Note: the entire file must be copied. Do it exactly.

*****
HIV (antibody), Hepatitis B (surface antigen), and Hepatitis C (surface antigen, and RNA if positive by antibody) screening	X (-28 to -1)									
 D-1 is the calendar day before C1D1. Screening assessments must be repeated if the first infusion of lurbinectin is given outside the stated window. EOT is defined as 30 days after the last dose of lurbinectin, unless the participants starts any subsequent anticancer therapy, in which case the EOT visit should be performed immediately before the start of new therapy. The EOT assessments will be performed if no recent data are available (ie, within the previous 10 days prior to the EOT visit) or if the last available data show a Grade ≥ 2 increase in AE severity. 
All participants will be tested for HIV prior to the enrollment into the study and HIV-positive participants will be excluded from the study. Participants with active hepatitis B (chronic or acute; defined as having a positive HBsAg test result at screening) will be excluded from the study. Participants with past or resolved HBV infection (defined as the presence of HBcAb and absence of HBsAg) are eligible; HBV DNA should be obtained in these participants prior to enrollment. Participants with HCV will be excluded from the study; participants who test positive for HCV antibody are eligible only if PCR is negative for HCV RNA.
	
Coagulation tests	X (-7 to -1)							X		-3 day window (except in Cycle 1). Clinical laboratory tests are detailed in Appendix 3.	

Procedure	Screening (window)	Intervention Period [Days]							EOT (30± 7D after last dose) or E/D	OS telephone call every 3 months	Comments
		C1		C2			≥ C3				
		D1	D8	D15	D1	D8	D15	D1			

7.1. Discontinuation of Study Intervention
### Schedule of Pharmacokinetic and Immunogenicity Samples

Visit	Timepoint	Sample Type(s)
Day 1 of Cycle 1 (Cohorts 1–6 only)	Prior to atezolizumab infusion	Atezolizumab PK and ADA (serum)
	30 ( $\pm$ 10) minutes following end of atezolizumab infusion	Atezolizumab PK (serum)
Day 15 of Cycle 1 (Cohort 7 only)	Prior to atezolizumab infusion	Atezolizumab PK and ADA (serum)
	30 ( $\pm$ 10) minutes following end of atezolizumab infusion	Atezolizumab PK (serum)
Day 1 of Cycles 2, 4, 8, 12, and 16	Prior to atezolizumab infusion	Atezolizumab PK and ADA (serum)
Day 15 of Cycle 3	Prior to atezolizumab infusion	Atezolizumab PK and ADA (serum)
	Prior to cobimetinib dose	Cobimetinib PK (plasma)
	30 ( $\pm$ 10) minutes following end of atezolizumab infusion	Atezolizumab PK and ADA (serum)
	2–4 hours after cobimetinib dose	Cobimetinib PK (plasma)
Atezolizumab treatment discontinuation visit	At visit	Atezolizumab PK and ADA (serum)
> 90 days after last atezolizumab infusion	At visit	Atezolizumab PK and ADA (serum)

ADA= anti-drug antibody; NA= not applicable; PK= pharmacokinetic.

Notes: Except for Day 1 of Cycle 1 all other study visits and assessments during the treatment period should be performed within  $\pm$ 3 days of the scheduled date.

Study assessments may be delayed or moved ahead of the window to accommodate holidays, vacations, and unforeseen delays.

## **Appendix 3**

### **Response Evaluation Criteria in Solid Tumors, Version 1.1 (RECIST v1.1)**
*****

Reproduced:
HIV (antibody), Hepatitis B (surface antigen), and Hepatitis C (surface antigen, and RNA if positive by antibody) screening	X (-28 to -1)									
 D-1 is the calendar day before C1D1. Screening assessments must be repeated if the first infusion of lurbinectin is given outside the stated window. EOT is defined as 30 days after the last dose of lurbinectin, unless the participants starts any subsequent anticancer therapy, in which case the EOT visit should be performed immediately before the start of new therapy. The EOT assessments will be performed if no recent data are available (ie, within the previous 10 days prior to the EOT visit) or if the last available data show a Grade ≥ 2 increase in AE severity. 
All participants will be tested for HIV prior to the enrollment into the study and HIV-positive participants will be excluded from the study. Participants with active hepatitis B (chronic or acute; defined as having a positive HBsAg test result at screening) will be excluded from the study. Participants with past or resolved HBV infection (defined as the presence of HBcAb and absence of HBsAg) are eligible; HBV DNA should be obtained in these participants prior to enrollment. Participants with HCV will be excluded from the study; participants who test positive for HCV antibody are eligible only if PCR is negative for HCV RNA.
	
Coagulation tests	X (-7 to -1)							X		-3 day window (except in Cycle 1). Clinical laboratory tests are detailed in Appendix 3.	

Procedure	Screening (window)	Intervention Period [Days]							EOT (30± 7D after last dose) or E/D	OS telephone call every 3 months	Comments
		C1		C2			≥ C3				
		D1	D8	D15	D1	D8	D15	D1			

7.1. Discontinuation of Study Intervention
### Schedule of Pharmacokinetic and Immunogenicity Samples

Visit	Timepoint	Sample Type(s)
Day 1 of Cycle 1 (Cohorts 1–6 only)	Prior to atezolizumab infusion	Atezolizumab PK and ADA (serum)
	30 ( $\pm$ 10) minutes following end of atezolizumab infusion	Atezolizumab PK (serum)
Day 15 of Cycle 1 (Cohort 7 only)	Prior to atezolizumab infusion	Atezolizumab PK and ADA (serum)
	30 ( $\pm$ 10) minutes following end of atezolizumab infusion	Atezolizumab PK (serum)
Day 1 of Cycles 2, 4, 8, 12, and 16	Prior to atezolizumab infusion	Atezolizumab PK and ADA (serum)
Day 15 of Cycle 3	Prior to atezolizumab infusion	Atezolizumab PK and ADA (serum)
	Prior to cobimetinib dose	Cobimetinib PK (plasma)
	30 ( $\pm$ 10) minutes following end of atezolizumab infusion	Atezolizumab PK and ADA (serum)
	2–4 hours after cobimetinib dose	Cobimetinib PK (plasma)
Atezolizumab treatment discontinuation visit	At visit	Atezolizumab PK and ADA (serum)
> 90 days after last atezolizumab infusion	At visit	Atezolizumab PK and ADA (serum)

ADA= anti-drug antibody; NA= not applicable; PK= pharmacokinetic.

Notes: Except for Day 1 of Cycle 1 all other study visits and assessments during the treatment period should be performed within  $\pm$ 3 days of the scheduled date.

Study assessments may be delayed or moved ahead of the window to accommodate holidays, vacations, and unforeseen delays.

## **Appendix 3**

### **Response Evaluation Criteria in Solid Tumors, Version 1.1 (RECIST v1.1)**